Naming your practice can be a puzzling process for many new attorneys seeking to start their own firms. There are ethical concerns, not to mention business interests, to be mindful of before selecting a moniker for your practice.
In order to pick the right one, avoid these five naming mistakes:
1. Misusing '& Associates'
The ethical rules in most jurisdictions track the American Bar Association's Model Rules 7.1 and 7.5. Model Rule 7.1 requires that communications concerning a lawyer's services may not be false or misleading.
That means if you're the only attorney in your practice, you can't go around using "Bob Bobbington & Associates" on your website, letterhead, or any other communications. Even if you have a large support staff, including paralegals and legal secretaries, if you're the only one licensed to practice law, don't use "& Associates."
2. 'Law Office' v. 'Law Offices'
Same thing goes for calling your practice the "Law Offices of Bob Bobbington" if you only have one office. This isn't a contest to make your firm the grandest sounding in the land, you just need to be honest in naming. One office = "law office of..." More than one office = "law offices..."
3. Using Public Officials' Names
This may have been easier to remedy on "The Good Wife," but firms generally should avoid using the name of a lawyer holding public office if he or she is not actively practicing at the firm. This shouldn't be a problem with many new attorneys, but check your local rules of ethics to avoid confusing the public and getting your new firm in trouble.
4. Trade Names
Calling your firm the "Boston Personal Injury Experts" is a great marketing tool, but you should be careful with the ethical rules surrounding trade names. For example, Florida requires any firm who calls itself a "legal clinic" or "legal services" to actually provide lower rates for routine legal fees than the "prevailing rate in the community."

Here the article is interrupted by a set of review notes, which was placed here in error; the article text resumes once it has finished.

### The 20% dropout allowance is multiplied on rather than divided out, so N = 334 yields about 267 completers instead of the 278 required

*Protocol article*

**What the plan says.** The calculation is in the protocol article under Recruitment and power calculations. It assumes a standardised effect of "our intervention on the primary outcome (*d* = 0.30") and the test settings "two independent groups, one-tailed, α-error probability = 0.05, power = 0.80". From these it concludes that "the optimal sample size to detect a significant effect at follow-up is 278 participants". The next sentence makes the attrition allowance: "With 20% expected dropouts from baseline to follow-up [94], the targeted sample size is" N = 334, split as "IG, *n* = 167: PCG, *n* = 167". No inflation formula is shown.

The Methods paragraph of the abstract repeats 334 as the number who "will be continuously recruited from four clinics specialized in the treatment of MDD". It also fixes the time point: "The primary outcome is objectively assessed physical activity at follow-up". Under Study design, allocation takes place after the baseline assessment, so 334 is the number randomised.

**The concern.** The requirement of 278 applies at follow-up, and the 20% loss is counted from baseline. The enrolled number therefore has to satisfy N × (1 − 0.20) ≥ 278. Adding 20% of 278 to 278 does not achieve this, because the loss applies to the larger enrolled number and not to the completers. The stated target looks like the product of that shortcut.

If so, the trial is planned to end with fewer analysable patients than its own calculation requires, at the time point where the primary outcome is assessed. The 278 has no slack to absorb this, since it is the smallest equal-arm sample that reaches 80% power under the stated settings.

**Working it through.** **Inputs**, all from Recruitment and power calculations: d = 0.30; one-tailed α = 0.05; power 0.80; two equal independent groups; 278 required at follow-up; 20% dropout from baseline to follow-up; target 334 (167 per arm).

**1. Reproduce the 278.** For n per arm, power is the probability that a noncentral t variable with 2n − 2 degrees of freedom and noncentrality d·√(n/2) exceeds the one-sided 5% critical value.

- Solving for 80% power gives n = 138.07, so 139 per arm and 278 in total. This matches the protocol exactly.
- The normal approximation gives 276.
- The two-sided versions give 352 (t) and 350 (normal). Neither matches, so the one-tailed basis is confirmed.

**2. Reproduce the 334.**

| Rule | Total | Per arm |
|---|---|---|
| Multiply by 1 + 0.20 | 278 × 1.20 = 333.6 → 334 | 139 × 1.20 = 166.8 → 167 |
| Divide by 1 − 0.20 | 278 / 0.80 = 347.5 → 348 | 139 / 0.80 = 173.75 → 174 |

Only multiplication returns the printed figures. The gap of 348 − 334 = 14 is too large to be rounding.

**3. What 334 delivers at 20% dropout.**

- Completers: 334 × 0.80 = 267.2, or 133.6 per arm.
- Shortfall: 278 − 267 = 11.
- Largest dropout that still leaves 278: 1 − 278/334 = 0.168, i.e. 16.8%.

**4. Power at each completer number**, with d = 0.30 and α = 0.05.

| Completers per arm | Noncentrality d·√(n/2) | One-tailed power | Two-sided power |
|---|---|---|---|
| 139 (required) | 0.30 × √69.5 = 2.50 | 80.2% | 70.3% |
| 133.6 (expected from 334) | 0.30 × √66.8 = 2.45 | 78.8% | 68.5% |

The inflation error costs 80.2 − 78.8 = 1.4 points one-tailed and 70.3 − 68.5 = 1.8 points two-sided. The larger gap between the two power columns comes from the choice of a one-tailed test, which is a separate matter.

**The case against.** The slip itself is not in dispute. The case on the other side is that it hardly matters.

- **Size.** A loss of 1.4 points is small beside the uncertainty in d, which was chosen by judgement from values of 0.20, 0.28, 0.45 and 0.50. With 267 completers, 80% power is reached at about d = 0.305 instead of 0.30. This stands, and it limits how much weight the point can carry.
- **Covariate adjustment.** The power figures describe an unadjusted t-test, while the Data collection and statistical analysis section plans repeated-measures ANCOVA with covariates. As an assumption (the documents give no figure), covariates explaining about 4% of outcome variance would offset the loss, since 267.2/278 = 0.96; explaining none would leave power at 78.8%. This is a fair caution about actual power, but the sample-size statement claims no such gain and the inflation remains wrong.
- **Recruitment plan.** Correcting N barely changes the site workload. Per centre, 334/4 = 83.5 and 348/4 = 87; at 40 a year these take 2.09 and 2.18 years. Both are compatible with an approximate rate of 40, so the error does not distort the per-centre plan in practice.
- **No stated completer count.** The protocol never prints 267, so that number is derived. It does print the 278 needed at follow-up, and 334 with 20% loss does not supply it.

5. Domain Name/Website
Just because your stationary and email signatures all comply with your state's rules of professional conduct doesn't mean a firm website is safe from naming mistakes. According to the North Carolina State Bar Journal, if your domain name is wildly different than your firm's name, you may need to register it with your state bar as a trade name.
Just like with naming rules in other forums, domain names and even names on websites should not be false or misleading. Seek to be informative, clear, and descriptive in your practice's name, and you should win clients and avoid discipline.
If you need advice regarding firm names, consider consulting with a local ethics defense attorney.
Have a few naming suggestions of your own? Tweet us @FindLawLP.